Cannon and Mosquito --- Random notes On Terrorism

There's a saying in China, "don't use a cannon to kill mosquitoes."

The mosquito is small, so small that you don't see the threat until it sucks your blood. It hums around, annoys you, and leaves before you feel the itch. It attacks you under most unexpected circumstances. Even the biggest cannon can not solve the problem. So is terrorism.

There are several things that makes terrorism scary.

First, terrorists are creative. They are good at surprises. Fighting a hot war is bad, but being scared of unknown enemy is worse. Terror itself can cause equal damage as the real attacks.

Second, modern technology exponentially increased terror groups' destructiveness. Terrorists have easy access to many cheap and lethal tools.

Third, our civilized world is set up like a domino. We are so inter-connected that one explosion may cause a global chain reaction. We made ourselves highly vulnerable when black swans show up.

In the past, the conventional superpower can rest assured and neglect the small groups of unhappy humans. Now they can't. Through terror, the small/minority/weak groups bring themselves to the attention of the whole world. People are forced to face and deal with the questions that are long forgotten.

At the same time, the terrorist attacks also bring war into the middle of modernity, where people are too used to peace and only observe wars on CNN or hear about the rising casualty of foreign people in remote areas. Examples are 9.11 in New York and the most recent bombing in Moscow. A Chechen rebel leader said, "If Russians think that the war is happening only on television, somewhere far off in the Caucasus, and it will not touch them, then we are going to show them that this war will return to their homes".

On the other hand: if you are a marginalized group who has constantly been endangered/weakened/neglected by the giant, the one remaining thing you can do is to sting the giant with all your force.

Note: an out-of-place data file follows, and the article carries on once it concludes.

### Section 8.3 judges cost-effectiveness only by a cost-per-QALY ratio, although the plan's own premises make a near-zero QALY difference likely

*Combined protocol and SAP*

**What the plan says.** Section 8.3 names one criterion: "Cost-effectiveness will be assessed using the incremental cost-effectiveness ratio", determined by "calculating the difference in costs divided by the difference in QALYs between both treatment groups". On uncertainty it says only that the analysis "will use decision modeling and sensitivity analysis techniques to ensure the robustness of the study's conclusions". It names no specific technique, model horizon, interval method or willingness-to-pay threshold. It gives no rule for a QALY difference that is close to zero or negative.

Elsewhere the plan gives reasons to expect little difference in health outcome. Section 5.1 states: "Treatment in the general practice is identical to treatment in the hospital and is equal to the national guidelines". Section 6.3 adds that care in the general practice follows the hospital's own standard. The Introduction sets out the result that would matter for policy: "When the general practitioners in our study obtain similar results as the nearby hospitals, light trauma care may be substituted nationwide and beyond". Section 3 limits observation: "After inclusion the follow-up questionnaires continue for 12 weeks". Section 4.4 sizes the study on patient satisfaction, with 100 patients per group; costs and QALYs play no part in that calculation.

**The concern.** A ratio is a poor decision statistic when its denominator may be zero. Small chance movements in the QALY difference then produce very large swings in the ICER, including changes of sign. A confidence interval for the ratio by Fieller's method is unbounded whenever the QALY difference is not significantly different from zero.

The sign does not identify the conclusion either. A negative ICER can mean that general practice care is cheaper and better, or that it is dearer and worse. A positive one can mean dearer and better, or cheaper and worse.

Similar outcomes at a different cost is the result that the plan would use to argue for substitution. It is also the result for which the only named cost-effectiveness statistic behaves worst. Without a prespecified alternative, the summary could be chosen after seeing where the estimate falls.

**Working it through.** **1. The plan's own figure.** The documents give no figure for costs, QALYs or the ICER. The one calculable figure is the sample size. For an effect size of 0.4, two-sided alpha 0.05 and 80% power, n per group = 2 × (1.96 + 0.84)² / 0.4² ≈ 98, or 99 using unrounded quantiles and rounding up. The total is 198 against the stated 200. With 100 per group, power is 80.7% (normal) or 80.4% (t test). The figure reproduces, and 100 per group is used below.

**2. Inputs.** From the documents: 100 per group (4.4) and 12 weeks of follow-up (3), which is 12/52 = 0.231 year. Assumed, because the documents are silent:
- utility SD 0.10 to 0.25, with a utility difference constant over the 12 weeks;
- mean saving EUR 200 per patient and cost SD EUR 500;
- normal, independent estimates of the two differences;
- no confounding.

Terrorism against civilians is absolutely evil. However, we should also remember that suicide bombing is not the top choice for anyone. People turn to terror under desperation.

Now most of the anti-terror efforts are directed toward intelligence work, regional wars and fancier full-body scanner. How to prevent desperation in the first place is the topic that is worth working on. Using the "cannon-mosquito" parable: we shouldn't build new billion-dollar cannons. Instead, let's dry up the swamps where mosquitoes grow.

It's always easier said than done. The core problem here is: can the strong put down its pride and arrogance, and try to sincerely understand, listen to and cater to the need of the weak, before all disasters happen?


The Established Europe

This is my comments for one of our readings. Just sharing =)

I lived in Germany for a year before I come to the US, and I agree with Kagan in many ways.

Europe is "fully formed". People enjoy high quality of life in a highly industrialized and highly organized society. There is room for improvement, but not for fundamental changes.

As Kagan mentioned, Europe is in an established structure or institution. They generally have high level of education, and that education propagates same ideas in different countries. Therefore they can easily push forward carbon emission limits and other transnational regulations.

The reason behind this, I believe, is that Europe has fought their wars already! They have reached the balance of power over time. The stability of their structure is based on hundreds of years of wars and conflicts, centuries of clashes and integration.

At the same time, the high standard of living in Europe is built on hundred of years of exploitation of the rest of the world, tracing back to slave trade. And this kind of exploitation still exist in more subtle forms today, as the Europeans remain at the top of the industrial food chain. That's why they are more established and less troubled than the rest of the world.

In addition to that, the current international rules benefit Europe. In the end, it is the western rules, and Europe either made them, or has already got used to them. In comparison, many other countries are either learning, adopting, struggling, or trying to reshape these rules according to their own interests.

Kagan wrote the essay in 2002. Since then, many things has change. Junior Bush, especially the wars in Iraq and Afghanistan, further alienated US' European friends. In Germany, only the older generation remembered that the US air force saved many German lives during Berlin Blockade. But the younger generation only sees increasing German casualty in Afghanistan.

The good news for US is: Obama is here. Europe likes Obama a lot. They even gave him the Nobel Peace Prize to express their adoration. Obama appeals to European value. He loves his family and he is a good husband and good father. He is wise, sophisticated and moderate. He abandoned the unilateralism of Bush.

And now, since the US and EU faces the common threats of terrorism, economic downturn and new rising powers, they are getting closer to each other again. At least physically. Let's see where things go.